Thursday, October 27, 2011

Hybrid Classrooms: TedX Style

By Mark T. Burke

Yesterday was one of the highlights of my professional career.  I was invited to speak at TedX Williamsport. Now, Williamsport and the surrounding area isn't HUGE.  So, the event didn't draw thousands or even hundreds.  I've spoken to much larger crowds, but this event was special.  The event was exciting for me because of what Ted and TedX events stand for. Ted = Ideas worth spreading.  This simple, powerful mission is what made the experience fantastic.

The organizers, BLaST IU17 from Williamsport followed a musical, creative theme throughout.  Local school groups performed during registration and at the afternoon break. Also, several presenters hold musical degrees.  However, none of the presenters offered a solely musical talk. 

Monday, October 10, 2011

I Do Floss Every Day Dr., HONEST I Do: The Importance of Continual Professional Development and Practice

By Mark T. Burke
Continual Professional Development and Practice

It takes me about 1 minute to floss.  Over the course of one year, I spend around 365 minutes, or 6 hours flossing. So, I guess it would make sense that rather than flossing each day, I could just wait until the day before my dental exam to floss for 6 hours straight, right? WELL OF COURSE NOT!  No one really believes this makes any sense.  The benefits of flossing come from performing the task daily.  The total time has little to do with the overall benefit. The real benefit of flossing is only witnessed when the task is performed daily, preventing "bad things" from starting.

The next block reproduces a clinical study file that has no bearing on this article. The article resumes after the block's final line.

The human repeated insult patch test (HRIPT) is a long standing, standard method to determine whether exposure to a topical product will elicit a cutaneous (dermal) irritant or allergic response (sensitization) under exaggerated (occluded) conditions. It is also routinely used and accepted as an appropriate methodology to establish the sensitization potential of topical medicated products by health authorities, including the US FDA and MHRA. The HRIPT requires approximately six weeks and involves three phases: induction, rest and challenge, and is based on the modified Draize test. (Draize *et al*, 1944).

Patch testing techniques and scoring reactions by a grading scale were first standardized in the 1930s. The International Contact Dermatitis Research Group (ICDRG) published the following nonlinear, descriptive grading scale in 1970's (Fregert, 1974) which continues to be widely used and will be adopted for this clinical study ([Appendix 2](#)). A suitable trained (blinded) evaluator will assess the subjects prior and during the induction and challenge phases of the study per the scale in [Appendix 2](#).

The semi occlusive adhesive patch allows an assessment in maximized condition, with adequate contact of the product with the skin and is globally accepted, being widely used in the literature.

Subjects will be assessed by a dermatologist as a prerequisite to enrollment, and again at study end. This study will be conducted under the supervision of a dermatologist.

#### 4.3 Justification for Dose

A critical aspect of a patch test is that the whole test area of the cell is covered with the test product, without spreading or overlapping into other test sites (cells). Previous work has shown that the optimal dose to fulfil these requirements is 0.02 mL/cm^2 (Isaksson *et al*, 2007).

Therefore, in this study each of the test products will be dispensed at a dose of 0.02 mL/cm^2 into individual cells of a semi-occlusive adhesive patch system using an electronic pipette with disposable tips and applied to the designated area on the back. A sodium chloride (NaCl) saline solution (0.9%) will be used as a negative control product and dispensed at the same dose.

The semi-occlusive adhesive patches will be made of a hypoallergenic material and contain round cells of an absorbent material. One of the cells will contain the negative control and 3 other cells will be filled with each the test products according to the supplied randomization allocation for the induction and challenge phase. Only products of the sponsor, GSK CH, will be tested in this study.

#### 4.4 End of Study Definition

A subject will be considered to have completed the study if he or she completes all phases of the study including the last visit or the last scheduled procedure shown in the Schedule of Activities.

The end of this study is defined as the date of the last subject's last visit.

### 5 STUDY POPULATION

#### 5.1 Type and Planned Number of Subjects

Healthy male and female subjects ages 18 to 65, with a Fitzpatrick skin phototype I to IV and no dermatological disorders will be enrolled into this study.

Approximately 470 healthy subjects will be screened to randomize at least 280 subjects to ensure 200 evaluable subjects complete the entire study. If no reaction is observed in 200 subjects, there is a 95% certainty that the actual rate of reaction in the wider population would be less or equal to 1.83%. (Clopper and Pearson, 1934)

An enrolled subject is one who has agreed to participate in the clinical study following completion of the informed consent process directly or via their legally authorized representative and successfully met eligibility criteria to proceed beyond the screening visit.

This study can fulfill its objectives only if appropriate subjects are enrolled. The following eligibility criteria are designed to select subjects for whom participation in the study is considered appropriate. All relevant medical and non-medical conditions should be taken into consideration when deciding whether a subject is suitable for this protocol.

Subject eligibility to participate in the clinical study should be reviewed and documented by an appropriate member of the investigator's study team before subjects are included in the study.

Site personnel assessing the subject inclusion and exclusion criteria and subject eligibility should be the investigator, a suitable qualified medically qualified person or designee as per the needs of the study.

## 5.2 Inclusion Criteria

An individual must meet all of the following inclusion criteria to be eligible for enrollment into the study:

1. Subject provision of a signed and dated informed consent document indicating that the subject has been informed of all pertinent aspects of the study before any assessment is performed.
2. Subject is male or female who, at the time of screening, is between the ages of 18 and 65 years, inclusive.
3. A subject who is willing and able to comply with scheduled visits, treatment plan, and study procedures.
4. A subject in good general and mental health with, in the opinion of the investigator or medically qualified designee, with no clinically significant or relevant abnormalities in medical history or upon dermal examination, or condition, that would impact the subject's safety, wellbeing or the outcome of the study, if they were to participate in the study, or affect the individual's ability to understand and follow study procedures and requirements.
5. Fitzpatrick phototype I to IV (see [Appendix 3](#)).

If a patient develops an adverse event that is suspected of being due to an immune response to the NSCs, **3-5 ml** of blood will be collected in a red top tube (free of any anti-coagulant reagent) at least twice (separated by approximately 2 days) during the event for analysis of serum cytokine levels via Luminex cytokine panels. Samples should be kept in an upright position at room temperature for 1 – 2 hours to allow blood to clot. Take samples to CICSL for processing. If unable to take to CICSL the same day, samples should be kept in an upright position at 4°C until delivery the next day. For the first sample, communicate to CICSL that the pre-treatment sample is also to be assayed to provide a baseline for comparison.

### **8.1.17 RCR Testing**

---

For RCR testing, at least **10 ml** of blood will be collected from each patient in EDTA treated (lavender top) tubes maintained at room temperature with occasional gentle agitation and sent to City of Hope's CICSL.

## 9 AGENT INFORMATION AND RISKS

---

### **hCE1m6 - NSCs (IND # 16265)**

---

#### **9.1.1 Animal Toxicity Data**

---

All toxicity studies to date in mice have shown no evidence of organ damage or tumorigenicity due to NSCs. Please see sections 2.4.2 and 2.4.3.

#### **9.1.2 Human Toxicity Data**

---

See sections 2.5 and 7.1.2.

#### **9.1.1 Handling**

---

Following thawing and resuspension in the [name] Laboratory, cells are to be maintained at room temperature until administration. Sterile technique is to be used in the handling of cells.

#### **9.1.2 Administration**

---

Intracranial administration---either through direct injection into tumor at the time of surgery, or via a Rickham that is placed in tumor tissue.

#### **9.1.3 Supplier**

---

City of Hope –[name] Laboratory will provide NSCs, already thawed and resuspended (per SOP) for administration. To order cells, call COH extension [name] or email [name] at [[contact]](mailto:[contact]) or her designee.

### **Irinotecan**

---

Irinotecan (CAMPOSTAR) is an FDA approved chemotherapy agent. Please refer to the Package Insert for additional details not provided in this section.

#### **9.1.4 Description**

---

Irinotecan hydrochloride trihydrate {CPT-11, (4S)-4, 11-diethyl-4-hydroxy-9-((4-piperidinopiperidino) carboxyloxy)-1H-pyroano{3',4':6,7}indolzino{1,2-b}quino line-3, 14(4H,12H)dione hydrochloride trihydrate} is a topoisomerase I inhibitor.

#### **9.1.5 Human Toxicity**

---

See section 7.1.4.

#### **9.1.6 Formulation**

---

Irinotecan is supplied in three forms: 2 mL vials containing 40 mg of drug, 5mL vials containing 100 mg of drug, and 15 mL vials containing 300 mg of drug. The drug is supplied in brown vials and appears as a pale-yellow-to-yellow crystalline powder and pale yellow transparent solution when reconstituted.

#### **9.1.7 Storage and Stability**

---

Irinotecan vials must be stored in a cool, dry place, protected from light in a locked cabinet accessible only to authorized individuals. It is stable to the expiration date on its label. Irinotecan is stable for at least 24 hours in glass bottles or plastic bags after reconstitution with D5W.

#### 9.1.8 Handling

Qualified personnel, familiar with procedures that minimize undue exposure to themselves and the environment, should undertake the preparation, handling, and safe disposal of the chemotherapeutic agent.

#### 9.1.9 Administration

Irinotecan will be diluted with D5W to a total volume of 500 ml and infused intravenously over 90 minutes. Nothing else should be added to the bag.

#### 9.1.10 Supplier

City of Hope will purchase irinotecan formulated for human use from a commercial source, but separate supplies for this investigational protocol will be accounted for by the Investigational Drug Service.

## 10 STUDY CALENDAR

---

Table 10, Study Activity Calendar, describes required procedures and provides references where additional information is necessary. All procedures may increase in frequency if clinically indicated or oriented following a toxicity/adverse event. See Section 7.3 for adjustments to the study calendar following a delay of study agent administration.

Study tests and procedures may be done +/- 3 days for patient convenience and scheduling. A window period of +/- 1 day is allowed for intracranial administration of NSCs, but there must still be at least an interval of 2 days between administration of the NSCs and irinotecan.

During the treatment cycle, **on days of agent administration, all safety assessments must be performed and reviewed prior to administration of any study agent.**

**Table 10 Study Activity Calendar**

The same principle applies to Professional Development for music teachers. Only participating in Professional Development once, twice or just a few times per year, is the equivalent of expecting positive results from flossing once a year.  By doing so, we prioritize "just getting it done" over the true benefits of Professional Development.

How can we adopt the "Continual Professional Development and Practice" model?